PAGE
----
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Authors: Andy Behrens

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BOOK: Beauty and the Bully
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After a thorough canvassing of Viking fans, Jessie sat on an empty patch of bleacher near Duncan. “We've established the identity of the alpha-bully at Maple North,” she declared.
“And he is . . . ,” said Duncan with mock anxiousness.
“A boy named Sloth.”
“Is he slow-moving?” asked Duncan.
“What?” asked Jessie.
“Sloths are slow. It's their diet. All leaves.”
“No,” said Jessie. “Doesn't sound like he's a leaf-eater. As I understand it, he's just furry.”
“Thus, Sloth,” said Stew.
“A nickname,” Jessie said. “Real name, Ted Gleeman. He's a fifth-year senior, rumored to be as old as twenty. Possibly psychotic. Regarded by most as totally unapproachable.”
“Totally?”
“Well, no one approaches him at school,” said Jessie. “And he's rarely called upon in class. An assistant dean told me—off the record—that the faculty is determined to see Sloth graduate. He scares them.” She paused. “So we'll confront him away from school grounds. Tomorrow. I have a lead on his residence.”
“That's some fine journalism,” said Duncan.
“I have a way with people,” she said. “I'm a bubbly gal when you get right down to it.”
Duncan shifted uncomfortably.
“Don't worry,” said Jessie flatly. “I make the initial contact. I'm just an unthreatening girl. What's the worst that can happen?”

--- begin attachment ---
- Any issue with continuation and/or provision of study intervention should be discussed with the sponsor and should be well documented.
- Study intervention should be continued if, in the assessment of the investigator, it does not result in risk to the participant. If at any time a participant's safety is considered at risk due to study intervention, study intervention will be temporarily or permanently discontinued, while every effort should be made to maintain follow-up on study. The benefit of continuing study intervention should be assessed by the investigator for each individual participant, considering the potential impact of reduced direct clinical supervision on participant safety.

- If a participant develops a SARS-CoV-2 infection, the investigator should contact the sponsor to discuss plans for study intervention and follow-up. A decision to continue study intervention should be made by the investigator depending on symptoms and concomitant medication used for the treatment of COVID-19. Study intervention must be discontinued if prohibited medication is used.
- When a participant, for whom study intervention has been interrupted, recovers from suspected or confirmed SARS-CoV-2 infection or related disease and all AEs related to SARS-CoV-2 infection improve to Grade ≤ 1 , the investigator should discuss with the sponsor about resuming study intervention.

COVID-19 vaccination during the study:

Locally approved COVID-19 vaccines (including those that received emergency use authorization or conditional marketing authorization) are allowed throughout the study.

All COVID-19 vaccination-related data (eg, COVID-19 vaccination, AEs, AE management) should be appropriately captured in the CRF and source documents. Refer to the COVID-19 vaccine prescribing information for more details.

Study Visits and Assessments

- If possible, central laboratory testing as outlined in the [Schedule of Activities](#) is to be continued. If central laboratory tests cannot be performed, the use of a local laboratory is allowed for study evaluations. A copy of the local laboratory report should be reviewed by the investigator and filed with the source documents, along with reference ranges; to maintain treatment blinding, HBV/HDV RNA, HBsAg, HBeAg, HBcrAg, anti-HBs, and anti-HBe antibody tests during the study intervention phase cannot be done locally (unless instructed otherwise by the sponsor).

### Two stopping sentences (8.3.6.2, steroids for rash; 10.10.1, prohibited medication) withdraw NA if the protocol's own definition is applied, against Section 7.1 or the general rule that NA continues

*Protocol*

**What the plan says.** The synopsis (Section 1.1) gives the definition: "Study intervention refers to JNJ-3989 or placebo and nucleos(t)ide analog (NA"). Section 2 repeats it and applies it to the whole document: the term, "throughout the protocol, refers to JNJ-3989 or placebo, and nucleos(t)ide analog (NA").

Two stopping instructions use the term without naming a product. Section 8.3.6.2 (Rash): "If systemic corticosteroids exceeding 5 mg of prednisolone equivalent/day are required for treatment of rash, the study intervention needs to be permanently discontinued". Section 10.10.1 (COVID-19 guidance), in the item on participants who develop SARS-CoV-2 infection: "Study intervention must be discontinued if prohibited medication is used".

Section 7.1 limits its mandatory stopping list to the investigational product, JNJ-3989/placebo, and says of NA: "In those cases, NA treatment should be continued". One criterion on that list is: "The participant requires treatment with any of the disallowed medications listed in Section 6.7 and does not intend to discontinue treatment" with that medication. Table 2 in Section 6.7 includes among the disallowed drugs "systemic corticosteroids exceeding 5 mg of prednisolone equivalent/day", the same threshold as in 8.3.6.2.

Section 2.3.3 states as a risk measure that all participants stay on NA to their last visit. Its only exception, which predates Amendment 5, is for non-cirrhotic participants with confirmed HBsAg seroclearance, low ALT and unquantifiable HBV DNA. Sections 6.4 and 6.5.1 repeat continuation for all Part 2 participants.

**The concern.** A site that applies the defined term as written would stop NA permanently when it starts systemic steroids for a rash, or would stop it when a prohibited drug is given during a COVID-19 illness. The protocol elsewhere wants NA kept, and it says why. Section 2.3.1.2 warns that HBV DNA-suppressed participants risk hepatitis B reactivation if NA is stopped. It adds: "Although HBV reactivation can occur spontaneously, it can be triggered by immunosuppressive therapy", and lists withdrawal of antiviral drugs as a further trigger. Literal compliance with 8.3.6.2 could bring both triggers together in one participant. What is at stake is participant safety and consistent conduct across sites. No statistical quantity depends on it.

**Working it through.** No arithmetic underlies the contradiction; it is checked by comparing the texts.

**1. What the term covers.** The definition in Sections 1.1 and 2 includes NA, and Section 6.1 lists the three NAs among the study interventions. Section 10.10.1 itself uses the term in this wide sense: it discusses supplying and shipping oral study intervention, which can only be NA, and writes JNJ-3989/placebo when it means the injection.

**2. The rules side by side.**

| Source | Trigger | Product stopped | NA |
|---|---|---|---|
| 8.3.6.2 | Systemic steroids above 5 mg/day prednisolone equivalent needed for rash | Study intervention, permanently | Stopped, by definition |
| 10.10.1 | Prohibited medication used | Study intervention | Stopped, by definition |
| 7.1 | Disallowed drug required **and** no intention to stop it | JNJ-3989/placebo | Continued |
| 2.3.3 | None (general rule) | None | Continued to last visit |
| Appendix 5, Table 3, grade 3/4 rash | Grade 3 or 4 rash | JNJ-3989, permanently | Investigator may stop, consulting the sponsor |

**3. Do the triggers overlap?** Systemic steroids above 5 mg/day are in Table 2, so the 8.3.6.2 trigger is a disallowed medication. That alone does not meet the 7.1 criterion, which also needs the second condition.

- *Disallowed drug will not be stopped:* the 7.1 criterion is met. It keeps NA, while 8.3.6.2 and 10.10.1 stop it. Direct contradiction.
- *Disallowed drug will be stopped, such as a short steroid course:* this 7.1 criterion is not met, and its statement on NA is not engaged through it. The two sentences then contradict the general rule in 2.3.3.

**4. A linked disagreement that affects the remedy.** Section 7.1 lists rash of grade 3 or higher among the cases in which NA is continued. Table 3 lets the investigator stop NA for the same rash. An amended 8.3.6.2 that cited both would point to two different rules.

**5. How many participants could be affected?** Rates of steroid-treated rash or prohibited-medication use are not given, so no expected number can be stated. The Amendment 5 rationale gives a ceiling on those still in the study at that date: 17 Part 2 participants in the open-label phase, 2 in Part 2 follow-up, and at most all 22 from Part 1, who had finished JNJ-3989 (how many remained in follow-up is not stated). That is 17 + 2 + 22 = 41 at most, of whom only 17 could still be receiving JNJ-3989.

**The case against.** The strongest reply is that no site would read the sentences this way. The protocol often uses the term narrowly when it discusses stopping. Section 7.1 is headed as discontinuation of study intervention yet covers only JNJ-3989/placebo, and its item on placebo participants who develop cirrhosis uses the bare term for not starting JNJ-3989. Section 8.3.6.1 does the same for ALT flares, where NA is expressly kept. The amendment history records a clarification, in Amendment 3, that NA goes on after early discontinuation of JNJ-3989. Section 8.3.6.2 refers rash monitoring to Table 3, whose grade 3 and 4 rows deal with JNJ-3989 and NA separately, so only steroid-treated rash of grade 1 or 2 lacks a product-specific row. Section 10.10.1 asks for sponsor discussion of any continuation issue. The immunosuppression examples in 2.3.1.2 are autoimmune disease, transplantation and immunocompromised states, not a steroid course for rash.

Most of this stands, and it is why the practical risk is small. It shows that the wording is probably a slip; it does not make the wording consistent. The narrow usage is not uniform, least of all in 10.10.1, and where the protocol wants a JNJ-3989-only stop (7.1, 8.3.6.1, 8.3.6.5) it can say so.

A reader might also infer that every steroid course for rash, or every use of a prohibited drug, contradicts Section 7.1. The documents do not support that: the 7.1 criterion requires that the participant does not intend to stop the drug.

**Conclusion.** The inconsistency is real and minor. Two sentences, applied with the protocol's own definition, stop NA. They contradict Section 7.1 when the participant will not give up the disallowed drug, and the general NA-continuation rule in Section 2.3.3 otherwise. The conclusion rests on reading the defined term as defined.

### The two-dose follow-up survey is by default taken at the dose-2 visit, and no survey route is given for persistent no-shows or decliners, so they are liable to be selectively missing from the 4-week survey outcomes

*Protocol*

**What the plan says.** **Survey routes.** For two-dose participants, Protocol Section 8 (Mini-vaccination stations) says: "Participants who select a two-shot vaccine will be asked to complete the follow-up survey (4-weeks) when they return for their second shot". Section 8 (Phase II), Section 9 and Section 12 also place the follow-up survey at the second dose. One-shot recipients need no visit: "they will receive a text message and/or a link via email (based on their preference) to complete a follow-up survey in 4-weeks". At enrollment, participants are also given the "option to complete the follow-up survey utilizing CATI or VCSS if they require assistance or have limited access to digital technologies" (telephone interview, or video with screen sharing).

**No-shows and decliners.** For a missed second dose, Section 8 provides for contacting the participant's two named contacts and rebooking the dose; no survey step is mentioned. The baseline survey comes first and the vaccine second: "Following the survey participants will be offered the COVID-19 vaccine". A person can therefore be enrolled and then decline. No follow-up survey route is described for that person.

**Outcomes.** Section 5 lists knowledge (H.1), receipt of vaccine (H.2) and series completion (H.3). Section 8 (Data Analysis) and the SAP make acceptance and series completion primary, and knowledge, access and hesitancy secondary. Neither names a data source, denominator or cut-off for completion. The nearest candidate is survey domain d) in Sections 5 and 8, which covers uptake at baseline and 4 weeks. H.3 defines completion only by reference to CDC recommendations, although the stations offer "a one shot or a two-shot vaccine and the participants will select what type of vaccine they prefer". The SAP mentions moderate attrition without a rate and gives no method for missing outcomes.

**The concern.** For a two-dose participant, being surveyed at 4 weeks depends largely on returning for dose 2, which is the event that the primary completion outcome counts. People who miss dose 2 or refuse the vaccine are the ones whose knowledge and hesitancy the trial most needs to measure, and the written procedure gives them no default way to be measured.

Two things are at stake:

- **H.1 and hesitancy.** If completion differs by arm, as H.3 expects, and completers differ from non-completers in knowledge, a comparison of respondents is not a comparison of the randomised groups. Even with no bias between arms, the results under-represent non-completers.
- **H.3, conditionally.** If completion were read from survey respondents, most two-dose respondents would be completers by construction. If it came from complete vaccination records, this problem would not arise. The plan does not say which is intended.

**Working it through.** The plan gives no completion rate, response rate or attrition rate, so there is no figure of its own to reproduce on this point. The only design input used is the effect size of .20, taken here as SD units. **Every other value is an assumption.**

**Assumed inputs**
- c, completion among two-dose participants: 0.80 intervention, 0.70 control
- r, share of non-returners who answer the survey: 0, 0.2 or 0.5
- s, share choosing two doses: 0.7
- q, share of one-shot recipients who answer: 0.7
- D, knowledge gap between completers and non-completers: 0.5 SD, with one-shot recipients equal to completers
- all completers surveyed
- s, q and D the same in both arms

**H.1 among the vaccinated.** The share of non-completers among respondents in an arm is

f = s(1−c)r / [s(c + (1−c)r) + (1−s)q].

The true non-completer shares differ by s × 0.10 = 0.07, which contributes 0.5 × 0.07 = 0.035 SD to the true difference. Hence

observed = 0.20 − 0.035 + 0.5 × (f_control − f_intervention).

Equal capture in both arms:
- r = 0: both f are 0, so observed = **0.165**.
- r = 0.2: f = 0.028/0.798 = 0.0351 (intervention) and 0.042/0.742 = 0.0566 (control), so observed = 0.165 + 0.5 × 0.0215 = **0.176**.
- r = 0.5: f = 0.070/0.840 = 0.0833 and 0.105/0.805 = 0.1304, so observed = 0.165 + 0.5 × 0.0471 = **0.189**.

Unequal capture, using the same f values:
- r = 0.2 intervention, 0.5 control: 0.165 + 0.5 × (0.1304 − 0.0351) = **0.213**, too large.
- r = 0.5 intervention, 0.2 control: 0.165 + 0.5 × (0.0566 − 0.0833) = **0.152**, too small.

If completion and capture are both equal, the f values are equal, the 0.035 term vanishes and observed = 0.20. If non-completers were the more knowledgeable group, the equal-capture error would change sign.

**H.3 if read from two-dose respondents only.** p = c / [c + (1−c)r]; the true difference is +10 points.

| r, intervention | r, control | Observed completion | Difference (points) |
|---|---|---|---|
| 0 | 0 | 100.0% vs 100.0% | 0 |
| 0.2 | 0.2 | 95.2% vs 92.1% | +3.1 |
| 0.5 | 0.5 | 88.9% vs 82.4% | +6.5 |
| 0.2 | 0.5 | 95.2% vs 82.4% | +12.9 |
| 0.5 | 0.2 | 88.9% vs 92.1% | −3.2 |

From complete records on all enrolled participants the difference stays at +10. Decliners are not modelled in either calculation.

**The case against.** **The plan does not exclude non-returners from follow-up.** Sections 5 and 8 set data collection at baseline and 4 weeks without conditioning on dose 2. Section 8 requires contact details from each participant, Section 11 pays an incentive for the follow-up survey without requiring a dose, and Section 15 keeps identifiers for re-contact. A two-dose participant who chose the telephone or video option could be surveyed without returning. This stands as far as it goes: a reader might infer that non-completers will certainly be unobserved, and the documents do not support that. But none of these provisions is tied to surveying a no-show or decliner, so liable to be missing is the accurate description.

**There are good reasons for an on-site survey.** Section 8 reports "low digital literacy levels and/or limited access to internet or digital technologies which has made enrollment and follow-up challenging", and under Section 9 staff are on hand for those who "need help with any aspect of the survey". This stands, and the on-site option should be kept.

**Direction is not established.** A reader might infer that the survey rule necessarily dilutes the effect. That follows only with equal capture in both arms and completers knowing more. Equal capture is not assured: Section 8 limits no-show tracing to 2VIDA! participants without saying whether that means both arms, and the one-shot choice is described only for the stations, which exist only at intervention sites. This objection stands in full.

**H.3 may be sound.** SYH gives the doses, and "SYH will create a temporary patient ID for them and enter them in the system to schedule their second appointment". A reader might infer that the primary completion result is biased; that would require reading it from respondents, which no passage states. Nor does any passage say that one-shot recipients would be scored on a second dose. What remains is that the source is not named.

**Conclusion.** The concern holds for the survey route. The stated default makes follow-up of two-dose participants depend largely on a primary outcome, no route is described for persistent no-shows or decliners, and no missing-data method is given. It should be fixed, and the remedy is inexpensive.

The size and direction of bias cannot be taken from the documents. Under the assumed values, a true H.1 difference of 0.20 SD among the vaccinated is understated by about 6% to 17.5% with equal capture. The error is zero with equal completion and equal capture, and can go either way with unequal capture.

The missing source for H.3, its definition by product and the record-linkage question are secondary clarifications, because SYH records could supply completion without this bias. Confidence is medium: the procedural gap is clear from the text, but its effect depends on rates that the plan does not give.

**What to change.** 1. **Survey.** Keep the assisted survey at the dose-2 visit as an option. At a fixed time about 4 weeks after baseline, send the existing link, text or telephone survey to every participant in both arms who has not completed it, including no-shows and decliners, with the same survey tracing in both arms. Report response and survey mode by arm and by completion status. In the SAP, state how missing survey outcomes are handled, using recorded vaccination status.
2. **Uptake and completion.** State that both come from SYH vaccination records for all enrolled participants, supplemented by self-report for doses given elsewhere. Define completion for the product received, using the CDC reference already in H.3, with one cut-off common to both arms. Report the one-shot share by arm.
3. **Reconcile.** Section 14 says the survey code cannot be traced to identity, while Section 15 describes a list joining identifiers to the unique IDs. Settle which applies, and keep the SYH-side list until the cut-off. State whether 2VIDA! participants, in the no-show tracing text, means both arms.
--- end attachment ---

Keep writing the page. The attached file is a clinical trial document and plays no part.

“He crushes your skull, then eats your entrails,” said Stew.
“You forget my way with people,” she said.
A simple Web search back at Duncan's confirmed Jessie's lead: “T. Gleeman” indeed lived at the Mallard Brooke apartment complex in Maple Grove. On Saturday morning, after a late night of no-life, Duncan, Stew, and Jessie hopped back in her car, bought coffees, and staked out Mallard Brooke Apartment 312. It was located in a recently annexed section of Maple Grove, near a cluster of industrial buildings. They sat anxiously in the late-morning light, sipping.
“So we'll just observe Sloth,” Duncan said. “In his natural habitat. If we don't think he can help, we move on.”
“To what?” asked Stew.
“There's always a plan B.”
“I'm guessing plan B involves Carly tied up in the back of a rented van,” said Jessie.
Duncan laughed. “Don't be ridiculous,” he said. “I'm not old enough to rent a van.” He slid down low in the front seat and stuck his feet outside the window.
“All feet must be inside the car, please,” said Jessie.
“Why, do you have sexual fantasies that involve the passenger-side front window?”
She flicked Duncan's ear with her finger. “No, I do not. But I've seen lots of films where cops go on stakeouts, and I've never once seen a fictional detective sit with his feet out the window. It's not done.”
“Um . . . we're not cops.” Duncan removed the plastic lid of his coffee and swirled it with his index finger. “I was just trying to be casual in case anyone noticed us.”
“Like who?” asked Stew. “The Mallard Brooke security force? Not likely.”
Duncan looked up to the apartment in which he believed Sloth resided. Sunlight glinted off the tiny windows and the brown metal balcony. A gray stairwell was strewn with discarded beer cans and fast-food bags. The shrubs were overgrown. The grass was beige.
“The Gleeman family doesn't seem to be doing well,” he said.
“This place has perks,” said Jess. “See, there's a pool.”
She pointed toward a small rectangular pit that was covered by a layer of dead leaves. A lifeguard's chair was on its side. The pool was surrounded by a padlocked fence.
“If I ever do have that sex on my hood, get pregnant, drop out of school, and get kicked out of my house, I'm totally moving in here.”
They sat in the Mallard Brooke lot until nearly noon, surveying the infrastructure. No one bothered them. In fact, very few residents or visitors appeared.